Do please note the emphasis above is on the primary purpose of being on Facebook. By doing the right thing – utility marketing – on Facebook, by adding value to the audience you've gathered around your Facebook watering hole, you will cause visits to your website, some of your Facebook audience will make purchases (online and offline), and others still will love your brand and recommend it to others (which will cause other purchases). We note it in the below image, and we will cover exactly how to measure that in this post. But know that that is a secondary outcome. If you execute only for this secondary outcome on Facebook, you will likely achieve less than optimal success.
It is very, very important to:
1. Understand this
2. Get a shared understanding with your management team of why you are on Facebook
3. Then think about how to measure ROI
All of the above will ensure that some of the, sorry, abject silliness and insane journalistic stories written about Facebook's lack of ROI will die.
There is one exception to all of the above.
There are some ad formats on Facebook where you are simply advertising on Facebook just as you might using DoubleClick or Yahoo! or Google Display Network. There is an audience out there — 950 million strong!. Let's show them ads, let's get them to come to our site.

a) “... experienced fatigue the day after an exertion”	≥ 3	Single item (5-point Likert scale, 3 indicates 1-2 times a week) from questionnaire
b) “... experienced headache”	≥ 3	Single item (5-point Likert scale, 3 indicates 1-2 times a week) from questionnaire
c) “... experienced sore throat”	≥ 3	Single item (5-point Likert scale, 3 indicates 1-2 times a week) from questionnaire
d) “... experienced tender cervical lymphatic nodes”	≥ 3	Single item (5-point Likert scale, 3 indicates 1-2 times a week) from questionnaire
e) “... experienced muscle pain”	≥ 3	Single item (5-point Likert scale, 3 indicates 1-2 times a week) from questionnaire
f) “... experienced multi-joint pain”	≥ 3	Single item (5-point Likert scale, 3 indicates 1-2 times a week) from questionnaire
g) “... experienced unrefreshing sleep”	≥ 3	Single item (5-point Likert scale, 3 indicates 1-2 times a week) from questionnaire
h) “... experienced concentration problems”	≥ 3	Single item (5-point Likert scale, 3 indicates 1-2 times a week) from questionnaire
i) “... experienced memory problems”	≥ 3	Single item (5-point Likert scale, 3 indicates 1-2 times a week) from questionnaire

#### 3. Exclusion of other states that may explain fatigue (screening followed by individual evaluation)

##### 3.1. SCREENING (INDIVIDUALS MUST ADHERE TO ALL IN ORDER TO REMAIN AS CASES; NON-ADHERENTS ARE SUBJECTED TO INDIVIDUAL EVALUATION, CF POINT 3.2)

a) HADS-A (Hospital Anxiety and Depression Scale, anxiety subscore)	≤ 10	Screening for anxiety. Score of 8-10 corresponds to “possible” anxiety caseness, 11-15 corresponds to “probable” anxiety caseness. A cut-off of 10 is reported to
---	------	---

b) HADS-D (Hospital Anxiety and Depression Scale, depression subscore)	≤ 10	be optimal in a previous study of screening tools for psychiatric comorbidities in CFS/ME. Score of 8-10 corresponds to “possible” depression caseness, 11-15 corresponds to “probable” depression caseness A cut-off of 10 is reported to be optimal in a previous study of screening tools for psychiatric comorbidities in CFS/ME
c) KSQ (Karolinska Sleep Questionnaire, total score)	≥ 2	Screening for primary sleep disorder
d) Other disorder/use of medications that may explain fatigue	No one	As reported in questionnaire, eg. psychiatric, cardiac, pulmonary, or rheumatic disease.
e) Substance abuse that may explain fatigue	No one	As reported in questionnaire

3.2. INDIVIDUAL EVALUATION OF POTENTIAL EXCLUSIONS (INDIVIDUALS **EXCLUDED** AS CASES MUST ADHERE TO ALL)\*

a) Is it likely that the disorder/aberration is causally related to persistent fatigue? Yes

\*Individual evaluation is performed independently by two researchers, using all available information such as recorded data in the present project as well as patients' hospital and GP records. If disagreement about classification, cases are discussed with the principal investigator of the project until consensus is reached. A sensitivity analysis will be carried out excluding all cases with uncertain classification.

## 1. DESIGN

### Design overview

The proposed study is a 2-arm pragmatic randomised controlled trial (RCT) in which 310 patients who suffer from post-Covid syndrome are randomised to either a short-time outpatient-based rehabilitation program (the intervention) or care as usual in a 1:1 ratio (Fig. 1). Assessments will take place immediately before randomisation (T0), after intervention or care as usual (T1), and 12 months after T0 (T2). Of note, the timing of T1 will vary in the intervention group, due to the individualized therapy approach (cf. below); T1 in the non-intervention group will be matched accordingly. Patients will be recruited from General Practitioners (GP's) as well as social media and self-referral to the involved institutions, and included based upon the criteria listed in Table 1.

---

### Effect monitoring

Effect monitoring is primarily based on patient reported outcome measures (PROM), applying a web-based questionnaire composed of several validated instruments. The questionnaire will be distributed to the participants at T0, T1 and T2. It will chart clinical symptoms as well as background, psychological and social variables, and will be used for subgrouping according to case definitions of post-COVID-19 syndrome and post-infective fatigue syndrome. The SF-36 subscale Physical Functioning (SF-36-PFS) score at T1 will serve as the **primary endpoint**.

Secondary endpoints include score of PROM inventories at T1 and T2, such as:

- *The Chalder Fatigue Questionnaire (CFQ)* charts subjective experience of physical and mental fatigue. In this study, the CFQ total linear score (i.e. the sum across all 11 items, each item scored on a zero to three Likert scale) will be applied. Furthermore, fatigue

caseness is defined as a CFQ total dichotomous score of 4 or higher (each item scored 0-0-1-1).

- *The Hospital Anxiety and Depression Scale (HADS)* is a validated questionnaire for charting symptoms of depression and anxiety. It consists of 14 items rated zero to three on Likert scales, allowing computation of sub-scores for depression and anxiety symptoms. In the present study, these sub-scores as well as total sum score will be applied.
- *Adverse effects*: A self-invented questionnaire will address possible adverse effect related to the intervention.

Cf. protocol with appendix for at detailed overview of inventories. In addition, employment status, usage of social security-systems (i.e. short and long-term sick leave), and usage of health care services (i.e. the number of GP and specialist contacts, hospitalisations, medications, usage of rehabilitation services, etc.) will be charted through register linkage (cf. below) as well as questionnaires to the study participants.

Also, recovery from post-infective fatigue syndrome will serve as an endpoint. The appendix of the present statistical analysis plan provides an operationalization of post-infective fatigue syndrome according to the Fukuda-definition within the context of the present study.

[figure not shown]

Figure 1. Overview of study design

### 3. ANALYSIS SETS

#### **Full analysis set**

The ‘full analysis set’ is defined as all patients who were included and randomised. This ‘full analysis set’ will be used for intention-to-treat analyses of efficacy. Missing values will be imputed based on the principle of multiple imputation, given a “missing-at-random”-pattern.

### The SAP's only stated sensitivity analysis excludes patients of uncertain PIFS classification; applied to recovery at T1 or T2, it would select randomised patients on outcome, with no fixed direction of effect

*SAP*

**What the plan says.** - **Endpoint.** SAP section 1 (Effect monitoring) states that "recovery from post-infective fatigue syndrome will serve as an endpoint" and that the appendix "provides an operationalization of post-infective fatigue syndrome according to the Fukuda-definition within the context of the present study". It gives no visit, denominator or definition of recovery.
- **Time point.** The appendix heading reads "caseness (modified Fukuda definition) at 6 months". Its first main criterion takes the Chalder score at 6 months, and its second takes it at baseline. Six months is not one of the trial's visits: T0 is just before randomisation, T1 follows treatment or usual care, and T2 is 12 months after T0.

Cut out the whole "let's send them to our brand page or get them to like a post and maybe in the future they'll buy something, maybe."
A good example of this is the kind of ad you can run to drive people to your website:
The challenge to overcome, as it often is with display advertising, is that people are on Facebook to Friend and share pictures and engage with Sarah Palin (and your business). The ads are tangential, at best, to these purposes and hence the click-through rates are pretty low. People end up developing banner blindness (which happens on all display channels).
But it is an option.
Another option is the new (at least to me, see below) Facebook Offers ad product:
This is traditional advertising: Create an offer. Show it to people. Drive them to your online or offline existence.
For both of these ad formats you can forget about what Facebook is really good at. Forget about audience building. Forget about engagement. Forget about utility marketing. Forget about that big aqua colored box in the above "FB is different" graphic.
Focus just on the big orange box.
You can measure CTR, CPC, Bounce Rates (yes even in the real world :), Time on Site, Conversion Rate, Average Order Value.
And present these to your Senior Leaders to judge success. Easy peasy.
But, as I said, this is not what makes Facebook unique.
Let's go measure the ROI/Value of Facebook on our business doing what Facebook is really good at.
To convince CMOs and CEOs that Facebook delivers value, you need to prove two things.
1. The activity you generate on Facebook is valuable.
In some cases this is easy, because the CxO does not quite understand the ecosystem and is happy to allocate some budget to Facebook because everyone's doing it. It's a start, but you won't get very far.
The prove value scope here is: Likes. Brand Awareness/Word of Mouth. Engagement. Or to use my metrics: Conversation Rate. Amplification Rate. Applause Rate.
This helps you sell the value of Facebook to your business as a new owned platform you've created. Frame it as that.